I kept wishing to have a pause button to read the notes and signs in the stores and classrooms.
JDB: One of the things I don’t think anyone has noticed is that Julien’s piano at the school is the same piano from Jill’s house. We only had one, and it mortified Leigh that it was at both the home and the school. It was because the school we were shooting at had a piano, but when we showed up, they had given it away! But we had Jill’s piano in the trunk, so Leigh made a poster on it that says, “this piano donated by Jill’s family,” and there’s our family photo attached!
We just keep laughing at it because it’s unnecessary, but we love the attention to detail. It’s always fun for the audience to notice.
It reminds me of the Zucker-Abrams-Zucker mentality of putting in a joke or a gag every minute. It feels like such a richly dense comedy in terms of everything put into it.
JDB: Our biggest fear always was that Greener Grass would be boring. So in the writing room, we were struggling with the idea of how can you care about a woman who gives away her baby. We tried to be so diligent that there were layers people could find funny.
I think it works because of the delivery. Once you frame it that Jill is re-gifting her child I feel that people go with it.
DL: We always laugh when we’re at festival screenings and see people coming in a couple of minutes late. It must be so confusing for them!
JDB: Or the people who go to the bathroom right before my son turns into a dog!
You also managed to find the cutest golden retriever in the world, and one who has no training whatsoever.
JDB: That was a seven-month-old puppy; he had no training at all!
DL: The dog needed to be the same age as the kid in dog years. So it needed to be a one-year-old dog. We usually do everything equally, but that dog was Jocelyn’s doing 100%. We saw a bunch of trained dogs, and they just didn’t have a right look. I didn’t grow up with dogs and think they all look the same, but Jocelyn was adamant that we find the perfect one. So she scoured Instagram and the Atlanta area to find the ideal dog, and it was all her doing.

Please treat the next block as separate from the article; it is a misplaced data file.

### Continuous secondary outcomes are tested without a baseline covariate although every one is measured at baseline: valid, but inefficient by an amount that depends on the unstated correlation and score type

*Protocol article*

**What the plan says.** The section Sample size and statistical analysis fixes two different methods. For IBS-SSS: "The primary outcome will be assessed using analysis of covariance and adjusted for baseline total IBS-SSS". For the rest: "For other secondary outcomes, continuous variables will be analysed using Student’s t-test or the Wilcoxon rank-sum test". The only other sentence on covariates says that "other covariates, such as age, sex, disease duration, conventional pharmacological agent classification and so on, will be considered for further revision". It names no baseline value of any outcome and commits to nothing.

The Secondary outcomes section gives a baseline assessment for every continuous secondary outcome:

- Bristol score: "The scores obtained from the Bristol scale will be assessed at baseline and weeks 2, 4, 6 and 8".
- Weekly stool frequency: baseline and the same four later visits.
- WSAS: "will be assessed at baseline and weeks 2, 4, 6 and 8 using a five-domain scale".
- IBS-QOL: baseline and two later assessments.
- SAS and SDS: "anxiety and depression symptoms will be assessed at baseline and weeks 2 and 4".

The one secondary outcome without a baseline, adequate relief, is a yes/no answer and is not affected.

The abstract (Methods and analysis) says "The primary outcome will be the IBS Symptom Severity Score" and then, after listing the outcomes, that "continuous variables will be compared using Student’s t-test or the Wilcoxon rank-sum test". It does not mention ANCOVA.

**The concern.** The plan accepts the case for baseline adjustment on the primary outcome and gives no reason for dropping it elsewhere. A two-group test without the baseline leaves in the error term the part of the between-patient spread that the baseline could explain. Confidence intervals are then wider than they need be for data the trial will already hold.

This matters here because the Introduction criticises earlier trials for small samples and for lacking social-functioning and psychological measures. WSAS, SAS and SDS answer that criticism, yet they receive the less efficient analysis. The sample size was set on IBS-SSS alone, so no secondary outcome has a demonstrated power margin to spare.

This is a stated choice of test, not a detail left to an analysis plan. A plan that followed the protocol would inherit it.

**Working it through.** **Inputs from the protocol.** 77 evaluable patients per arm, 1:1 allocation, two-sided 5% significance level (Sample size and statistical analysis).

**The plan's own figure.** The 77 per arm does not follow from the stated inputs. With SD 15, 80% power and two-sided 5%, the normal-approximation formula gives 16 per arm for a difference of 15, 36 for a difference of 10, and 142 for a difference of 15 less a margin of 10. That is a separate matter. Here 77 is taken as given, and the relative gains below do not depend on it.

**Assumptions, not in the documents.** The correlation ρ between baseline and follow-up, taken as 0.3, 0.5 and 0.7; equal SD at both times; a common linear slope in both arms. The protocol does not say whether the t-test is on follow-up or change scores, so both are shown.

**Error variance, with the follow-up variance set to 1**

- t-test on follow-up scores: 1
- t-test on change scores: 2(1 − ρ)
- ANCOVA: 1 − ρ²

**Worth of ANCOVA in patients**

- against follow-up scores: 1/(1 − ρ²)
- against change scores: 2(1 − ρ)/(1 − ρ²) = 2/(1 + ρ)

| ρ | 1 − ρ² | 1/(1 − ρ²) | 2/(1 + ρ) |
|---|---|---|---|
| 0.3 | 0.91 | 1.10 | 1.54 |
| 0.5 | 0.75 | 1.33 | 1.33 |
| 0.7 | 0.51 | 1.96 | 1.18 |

JDB: We found both the dog and the babies through Instagram. We had trouble finding the right age babies, and kind of ended up looking at portrait photographers in the area to find twins to play them. It was all so very strange.
You can probably tell from the way we’re talking that this wasn’t a big-budget movie. GREENER GRASS was a 19-day shoot in 17 locations for around a half a million dollars.
I couldn’t tell. The art design and the cinematography gives it a feel of an old tv-serial.
JDB: We were so lucky having Leigh and Lauren Oppelt, our creative team. Those two didn’t sleep through the entire shoot. They worked so hard. Lauren says that people don’t understand how you don’t need to have a big budget; you just need to put in the work. She found most of our clothes at Walmart and goodwill, but then sowed in pompons and took time to make things match.